Sunday, June 19, 2011

The James Patterson Reviewing Saga Pt II: Review #29: Sundays at Tiffanys by James Patterson and Gabrielle Charbonnet

Hello my comrades! Happy Fathers Day to all! Hope it was amazing. Mine was pretty good. Father dearest seemed happy enough, which is all I can ask for lol. But anyway this is PT. II of TJPRS. Lets get on with the gushfest!

Sundays at Tiffanys is about a woman named Jane Margeaux. She is a sweet funny and intelligent woman who gets shat on by almost everyone around her, since she was a little girl. Her mother treats her like a child on top of being her boss, her boyfriend is a total self centered asshat, and she is never appreciated or given any kindness. She also struggles with weight, like most of the female population. Every day since she was 9, she has thought about her old imaginary friend Michael, the only person she thinks truly loved her. Then one day, she meets him again (shocker!) and they fall in love (seriously that is NOT a spoiler. It's in the plot description). But neither one knows why they have been reunited. The book alternates between Jane and Michael's POV, so it's nice to get both sides of the story.

I am in love with this book. Seriously I am in love. It has been a favorite of mine every since it came out years ago. It's so original call it, well original. I have never seen a book like it, which is good. I love the idea of a woman falling in love with her childhood imaginary friend. It is so sweet, it's practically candy. But again that is good.Every bit about the story is amazing. I can not stop gushing about it, even after all these years (which I know is only approximately 3 years, but still). The story flows really well, which is lovely, and doesn't have any kinks in it. It is truly perfect.

I love the character of Jane. I think she is a perfect heroine for this story. She is basically an everywoman. She struggles with her weight (what woman hasn't? Myself included), she gets almost no recognition, and she works for her almost verbally abusive mother and has a d-bag for a boyfriend. She has had relative success with the single play she has written. Point being I love how relatable she is. I feel for her, I want to verbally abuse everyone that has hurt her and smack them. I wish she was my sister or something. I love watching her fall in love with Michael, and laugh as she questions her sanity, as Michael was her imaginary friend when she was a little girl. But she goes through it well, which I love. Now about Michael. Oh Michael. Is it bad that I fall in love with almost every literary male I talk about here? I know I've said that a few times but it's true. What is it about literary men that make them so incredibly hot? Michael is amazing. He's sexy, sweet, and is just the perfect man. I love reading his chapters so I could see how he felt about everything that was going on. His journey was as incredible as Jane's. The side characters were good as well. I love it when a character, main or otherwise, makes you feel something. I wanted to yell at Vivienne, and smack Hugh and Owen. Seriously. You know a book is good when all of the characters impact you in some way.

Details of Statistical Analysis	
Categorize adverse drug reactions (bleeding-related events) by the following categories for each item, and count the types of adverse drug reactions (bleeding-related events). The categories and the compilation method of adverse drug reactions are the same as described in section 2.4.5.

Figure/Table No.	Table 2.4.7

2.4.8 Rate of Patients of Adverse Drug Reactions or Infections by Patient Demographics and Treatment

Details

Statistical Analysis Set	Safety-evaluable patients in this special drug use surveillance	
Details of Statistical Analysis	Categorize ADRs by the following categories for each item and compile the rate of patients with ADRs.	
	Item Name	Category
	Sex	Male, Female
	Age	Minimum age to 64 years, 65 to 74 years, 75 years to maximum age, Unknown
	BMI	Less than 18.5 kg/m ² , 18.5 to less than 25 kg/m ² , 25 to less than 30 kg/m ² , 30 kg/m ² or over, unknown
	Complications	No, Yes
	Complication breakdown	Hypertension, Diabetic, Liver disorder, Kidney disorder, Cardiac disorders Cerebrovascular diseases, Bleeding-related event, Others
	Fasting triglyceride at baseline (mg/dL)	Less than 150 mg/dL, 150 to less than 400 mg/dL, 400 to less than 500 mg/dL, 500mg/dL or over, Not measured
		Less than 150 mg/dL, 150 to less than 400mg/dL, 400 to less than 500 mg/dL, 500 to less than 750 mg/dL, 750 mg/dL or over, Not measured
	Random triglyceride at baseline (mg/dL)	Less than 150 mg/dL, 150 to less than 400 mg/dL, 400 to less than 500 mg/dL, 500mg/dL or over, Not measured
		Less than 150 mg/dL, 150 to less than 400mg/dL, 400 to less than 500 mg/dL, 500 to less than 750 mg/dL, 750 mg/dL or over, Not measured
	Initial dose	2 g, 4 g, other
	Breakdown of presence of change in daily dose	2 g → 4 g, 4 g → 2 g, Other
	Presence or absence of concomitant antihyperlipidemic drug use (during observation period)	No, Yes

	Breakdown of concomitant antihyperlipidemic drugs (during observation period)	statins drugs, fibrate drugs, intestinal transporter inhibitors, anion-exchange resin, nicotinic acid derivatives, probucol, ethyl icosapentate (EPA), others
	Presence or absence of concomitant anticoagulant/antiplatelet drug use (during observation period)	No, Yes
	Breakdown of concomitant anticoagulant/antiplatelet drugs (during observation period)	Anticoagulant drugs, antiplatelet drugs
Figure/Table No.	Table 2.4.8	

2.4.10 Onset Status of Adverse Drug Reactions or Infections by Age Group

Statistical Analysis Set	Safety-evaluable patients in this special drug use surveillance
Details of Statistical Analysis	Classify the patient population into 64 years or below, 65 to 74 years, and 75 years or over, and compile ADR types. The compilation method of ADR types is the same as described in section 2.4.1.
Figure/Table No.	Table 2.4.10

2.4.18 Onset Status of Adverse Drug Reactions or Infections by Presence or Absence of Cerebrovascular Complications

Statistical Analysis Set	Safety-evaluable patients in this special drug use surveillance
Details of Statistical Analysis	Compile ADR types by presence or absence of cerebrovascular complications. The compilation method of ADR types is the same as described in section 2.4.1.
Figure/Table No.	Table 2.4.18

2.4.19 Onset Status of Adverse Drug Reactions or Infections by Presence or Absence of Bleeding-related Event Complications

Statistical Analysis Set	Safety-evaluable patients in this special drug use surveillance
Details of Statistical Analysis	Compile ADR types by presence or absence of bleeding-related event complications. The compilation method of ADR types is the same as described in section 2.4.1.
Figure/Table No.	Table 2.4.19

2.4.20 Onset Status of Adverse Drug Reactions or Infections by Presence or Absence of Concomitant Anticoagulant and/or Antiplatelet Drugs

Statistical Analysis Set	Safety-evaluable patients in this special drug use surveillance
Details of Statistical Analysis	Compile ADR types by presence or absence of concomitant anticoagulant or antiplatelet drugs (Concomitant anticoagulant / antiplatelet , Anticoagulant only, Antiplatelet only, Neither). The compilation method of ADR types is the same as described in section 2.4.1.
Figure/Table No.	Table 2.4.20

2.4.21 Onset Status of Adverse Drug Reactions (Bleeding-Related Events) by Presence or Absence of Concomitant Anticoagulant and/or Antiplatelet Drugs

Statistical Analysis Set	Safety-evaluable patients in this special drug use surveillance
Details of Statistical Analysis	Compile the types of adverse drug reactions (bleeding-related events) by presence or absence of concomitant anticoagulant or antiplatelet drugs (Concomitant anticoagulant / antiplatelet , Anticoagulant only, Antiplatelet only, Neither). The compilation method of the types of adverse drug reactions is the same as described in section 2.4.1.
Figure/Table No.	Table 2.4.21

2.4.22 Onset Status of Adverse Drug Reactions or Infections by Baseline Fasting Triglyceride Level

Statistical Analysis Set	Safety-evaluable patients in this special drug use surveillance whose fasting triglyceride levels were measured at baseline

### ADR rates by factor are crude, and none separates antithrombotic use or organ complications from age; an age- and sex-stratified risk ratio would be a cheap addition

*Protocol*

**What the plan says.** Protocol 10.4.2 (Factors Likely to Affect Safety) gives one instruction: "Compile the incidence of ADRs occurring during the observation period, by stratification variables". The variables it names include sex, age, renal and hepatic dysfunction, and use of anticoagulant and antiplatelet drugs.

I love how this book is written. Again, it alternates between Michael and Jane's POV, and I love that. You don't just get one side to the whole thing, and you get inside both character's heads. I love the language. It can be eloquent and lovely, and just fun. But then again James Patterson is a master of prose, at least in my opinion. :)

There is a TV movie, but if you are a fan of this book, you'll be a little disappointed in it. If not, you'll enjoy it well.

If you love sweet romances read this. If you're looking for a fun read, pick this up.

My next review and the final part of TJPRS will be 1st to Die. 

Until next time comrades.

Viva la literature! 

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